When he takes photographs, ArtScuttlebutt.com member Robert A. Kamarowski likes to shoot from the hip and on the street. His black and white prints, like The Ring, indicate a penchant for the unexpected. This is the way Kamarowski likes to approach his images from odd angles with a tendency toward abstraction.
The 58-year-old photographer (www.rkamarowski.com) has taken photos all over the world (Europe, Central America, South America and North Africa) and in cities across the country (New York, Las Vegas, San Francisco and Chicago). In the past, he traveled mostly with a road buddy. Now Kamarowski is accompanied almost exclusively by his wife and two stepdaughters. In a few weeks, the family will be leaving for New Zealand, where the oldest girl will be attending university in Auckland. Kamarowski looks forward to an opportunity to experience a new locale through his camera.
Architecture, especially, attracts Kamarowski, and he enjoys focusing on thought-provoking details. He has devoted a large amount of his oeuvre to places with distinctive regional styles as well as very specific architectural features like doorways and marquees.
“When you’re dealing with architecture, your perspective makes a big difference. It can become exaggerated,” he explains.
Kamarowski also tackles other subjects, such as nature and people, creating a large body of work spanning more than 12 years. While he has utilized digital photography in the past, Kamarowski ultimately prefers “slowing down the contemplation of film instead of snapping away.”
“I’m very interested in textures, patterns and the fall of light on a subject. I like to be able to pick something commonplace and have it presented in a different way so that people will be able to see something that they walk by everyday and take notice.”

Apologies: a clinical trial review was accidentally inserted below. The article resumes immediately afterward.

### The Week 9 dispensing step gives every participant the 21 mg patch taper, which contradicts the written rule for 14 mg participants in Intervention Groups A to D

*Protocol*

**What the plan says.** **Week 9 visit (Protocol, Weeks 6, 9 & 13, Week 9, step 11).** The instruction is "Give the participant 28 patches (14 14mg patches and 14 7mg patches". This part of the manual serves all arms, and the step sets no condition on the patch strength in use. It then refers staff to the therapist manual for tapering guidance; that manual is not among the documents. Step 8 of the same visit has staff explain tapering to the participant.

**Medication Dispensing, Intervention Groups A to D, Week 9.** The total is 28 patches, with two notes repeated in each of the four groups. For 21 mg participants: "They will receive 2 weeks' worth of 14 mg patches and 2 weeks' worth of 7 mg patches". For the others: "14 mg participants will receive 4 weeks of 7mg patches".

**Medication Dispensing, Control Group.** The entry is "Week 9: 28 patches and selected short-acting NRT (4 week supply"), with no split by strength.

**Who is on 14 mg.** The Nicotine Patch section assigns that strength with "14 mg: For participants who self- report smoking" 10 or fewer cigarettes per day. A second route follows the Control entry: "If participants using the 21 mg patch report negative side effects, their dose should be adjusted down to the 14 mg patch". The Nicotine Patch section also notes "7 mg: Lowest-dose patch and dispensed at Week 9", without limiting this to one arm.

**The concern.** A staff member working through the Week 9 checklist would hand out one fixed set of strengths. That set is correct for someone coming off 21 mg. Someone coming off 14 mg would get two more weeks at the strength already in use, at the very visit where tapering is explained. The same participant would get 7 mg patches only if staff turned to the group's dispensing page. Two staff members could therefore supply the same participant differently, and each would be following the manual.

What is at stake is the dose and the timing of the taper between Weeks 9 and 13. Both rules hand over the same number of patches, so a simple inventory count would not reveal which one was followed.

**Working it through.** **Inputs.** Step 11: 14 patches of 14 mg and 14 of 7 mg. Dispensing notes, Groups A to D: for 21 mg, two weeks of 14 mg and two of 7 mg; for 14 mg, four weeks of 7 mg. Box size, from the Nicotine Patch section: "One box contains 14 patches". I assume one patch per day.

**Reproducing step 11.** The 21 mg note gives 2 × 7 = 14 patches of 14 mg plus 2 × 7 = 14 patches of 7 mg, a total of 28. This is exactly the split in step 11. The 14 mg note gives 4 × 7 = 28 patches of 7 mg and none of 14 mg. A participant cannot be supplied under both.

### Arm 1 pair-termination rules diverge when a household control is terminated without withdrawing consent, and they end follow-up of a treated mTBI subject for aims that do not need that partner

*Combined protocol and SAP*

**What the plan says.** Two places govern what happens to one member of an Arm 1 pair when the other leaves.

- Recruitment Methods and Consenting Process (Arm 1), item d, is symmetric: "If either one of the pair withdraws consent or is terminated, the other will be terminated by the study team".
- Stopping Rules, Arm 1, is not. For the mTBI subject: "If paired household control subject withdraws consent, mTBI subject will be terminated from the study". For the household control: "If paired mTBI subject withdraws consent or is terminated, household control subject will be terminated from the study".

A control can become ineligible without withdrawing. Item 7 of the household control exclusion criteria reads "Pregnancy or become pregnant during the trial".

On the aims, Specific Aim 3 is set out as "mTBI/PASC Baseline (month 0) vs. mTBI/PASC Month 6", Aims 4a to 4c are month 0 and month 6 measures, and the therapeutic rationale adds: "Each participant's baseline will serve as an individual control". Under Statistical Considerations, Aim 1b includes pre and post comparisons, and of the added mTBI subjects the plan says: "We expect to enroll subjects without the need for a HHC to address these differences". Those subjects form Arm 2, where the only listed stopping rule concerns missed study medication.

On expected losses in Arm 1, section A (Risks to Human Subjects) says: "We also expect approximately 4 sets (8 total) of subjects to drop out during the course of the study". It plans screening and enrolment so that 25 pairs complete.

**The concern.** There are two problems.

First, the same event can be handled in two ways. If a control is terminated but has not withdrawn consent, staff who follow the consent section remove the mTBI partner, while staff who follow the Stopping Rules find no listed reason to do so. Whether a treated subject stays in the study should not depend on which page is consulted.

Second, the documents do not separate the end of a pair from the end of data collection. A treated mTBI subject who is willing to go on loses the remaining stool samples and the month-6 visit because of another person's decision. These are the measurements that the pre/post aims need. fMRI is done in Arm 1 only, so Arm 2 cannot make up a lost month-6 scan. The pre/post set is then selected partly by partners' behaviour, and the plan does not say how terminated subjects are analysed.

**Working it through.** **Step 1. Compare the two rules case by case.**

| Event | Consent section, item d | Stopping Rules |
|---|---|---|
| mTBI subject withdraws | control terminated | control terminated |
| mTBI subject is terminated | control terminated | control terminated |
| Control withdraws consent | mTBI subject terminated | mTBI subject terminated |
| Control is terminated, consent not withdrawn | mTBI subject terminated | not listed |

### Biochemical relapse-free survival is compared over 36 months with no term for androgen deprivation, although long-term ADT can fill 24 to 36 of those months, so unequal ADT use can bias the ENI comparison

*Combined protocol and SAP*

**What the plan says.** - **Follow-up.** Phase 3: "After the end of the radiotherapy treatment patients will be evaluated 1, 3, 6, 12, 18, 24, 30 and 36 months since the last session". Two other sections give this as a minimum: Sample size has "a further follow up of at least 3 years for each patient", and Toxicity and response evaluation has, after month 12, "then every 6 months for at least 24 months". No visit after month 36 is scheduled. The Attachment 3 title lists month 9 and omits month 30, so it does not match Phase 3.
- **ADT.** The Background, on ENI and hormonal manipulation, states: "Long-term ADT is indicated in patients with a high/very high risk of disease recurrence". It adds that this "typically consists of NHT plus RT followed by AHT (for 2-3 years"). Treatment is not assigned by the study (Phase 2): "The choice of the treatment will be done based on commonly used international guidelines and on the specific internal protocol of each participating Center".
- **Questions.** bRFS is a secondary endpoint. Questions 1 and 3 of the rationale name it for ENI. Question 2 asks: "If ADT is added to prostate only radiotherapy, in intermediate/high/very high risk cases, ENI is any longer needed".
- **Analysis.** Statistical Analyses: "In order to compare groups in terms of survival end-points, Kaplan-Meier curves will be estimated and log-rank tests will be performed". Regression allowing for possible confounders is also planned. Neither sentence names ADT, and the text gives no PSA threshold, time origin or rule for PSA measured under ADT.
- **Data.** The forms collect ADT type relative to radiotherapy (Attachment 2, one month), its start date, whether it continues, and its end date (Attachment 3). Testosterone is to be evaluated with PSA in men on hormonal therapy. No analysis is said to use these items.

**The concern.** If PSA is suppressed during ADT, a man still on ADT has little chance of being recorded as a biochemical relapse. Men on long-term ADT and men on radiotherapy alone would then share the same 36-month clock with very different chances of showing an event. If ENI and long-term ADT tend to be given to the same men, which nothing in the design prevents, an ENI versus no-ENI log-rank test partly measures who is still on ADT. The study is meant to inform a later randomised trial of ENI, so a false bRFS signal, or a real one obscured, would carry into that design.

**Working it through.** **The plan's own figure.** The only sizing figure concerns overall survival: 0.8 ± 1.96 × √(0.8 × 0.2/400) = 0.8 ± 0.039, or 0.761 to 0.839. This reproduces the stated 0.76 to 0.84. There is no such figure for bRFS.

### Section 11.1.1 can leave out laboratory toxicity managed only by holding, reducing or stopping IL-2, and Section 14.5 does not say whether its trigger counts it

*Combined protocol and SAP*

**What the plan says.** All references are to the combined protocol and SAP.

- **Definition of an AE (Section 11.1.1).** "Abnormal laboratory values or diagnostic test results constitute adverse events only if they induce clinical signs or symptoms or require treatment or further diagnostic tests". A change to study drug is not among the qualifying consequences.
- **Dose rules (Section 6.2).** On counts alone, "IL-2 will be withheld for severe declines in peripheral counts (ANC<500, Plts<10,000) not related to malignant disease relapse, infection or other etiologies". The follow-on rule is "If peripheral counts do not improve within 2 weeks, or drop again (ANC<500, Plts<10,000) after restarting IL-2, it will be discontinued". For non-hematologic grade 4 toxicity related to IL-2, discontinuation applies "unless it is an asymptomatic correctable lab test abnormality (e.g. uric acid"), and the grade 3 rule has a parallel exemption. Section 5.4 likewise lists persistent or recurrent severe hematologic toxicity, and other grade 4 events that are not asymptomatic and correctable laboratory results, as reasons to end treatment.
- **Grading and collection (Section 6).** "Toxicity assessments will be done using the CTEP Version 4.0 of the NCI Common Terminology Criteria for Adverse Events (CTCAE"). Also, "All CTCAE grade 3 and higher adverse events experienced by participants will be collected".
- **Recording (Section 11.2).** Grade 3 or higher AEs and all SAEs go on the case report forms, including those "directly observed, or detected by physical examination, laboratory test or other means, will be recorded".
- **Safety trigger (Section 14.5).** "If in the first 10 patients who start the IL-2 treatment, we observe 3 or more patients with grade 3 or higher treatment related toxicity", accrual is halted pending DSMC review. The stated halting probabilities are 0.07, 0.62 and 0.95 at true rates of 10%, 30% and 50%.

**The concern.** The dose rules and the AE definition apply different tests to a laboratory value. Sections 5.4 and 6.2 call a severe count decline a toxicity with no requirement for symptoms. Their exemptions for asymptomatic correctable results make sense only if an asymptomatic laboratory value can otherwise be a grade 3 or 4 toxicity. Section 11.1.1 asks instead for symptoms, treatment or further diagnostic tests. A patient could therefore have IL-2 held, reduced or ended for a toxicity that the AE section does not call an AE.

Currently, Kamarowski shoots pictures with a medium format camera that uses 120 mm film. He uses alternative photographic processes to make his photographs, including cyanotype (a 19th-century method) and ziatype (an update of the platinum/palladium process), techniques that largely fell out favor but are now being revived by a small group of enthusiasts and collectors. He also experiments with incorporating watercolors, tea and coffee as toners and creating dichromatic prints by layering exposures. Because he handprints each image on demand and every printing is different, Kamarowski sees each of his photographs as the unique product of a series of spontaneous events in the darkroom.
“With each new process, it’s fun to go back and re-interpret old work. It’s fun because you never know what you’re going to get.”
Indeed, Kamarowski loves “the entire process” from “visualizing to the printing and all the steps in between.” Spending time in his darkroom leaves him feeling more aware creatively.
“Sometimes I get discouraged and frustrated too,” he admits, “but ultimately, I am enlightened.” PA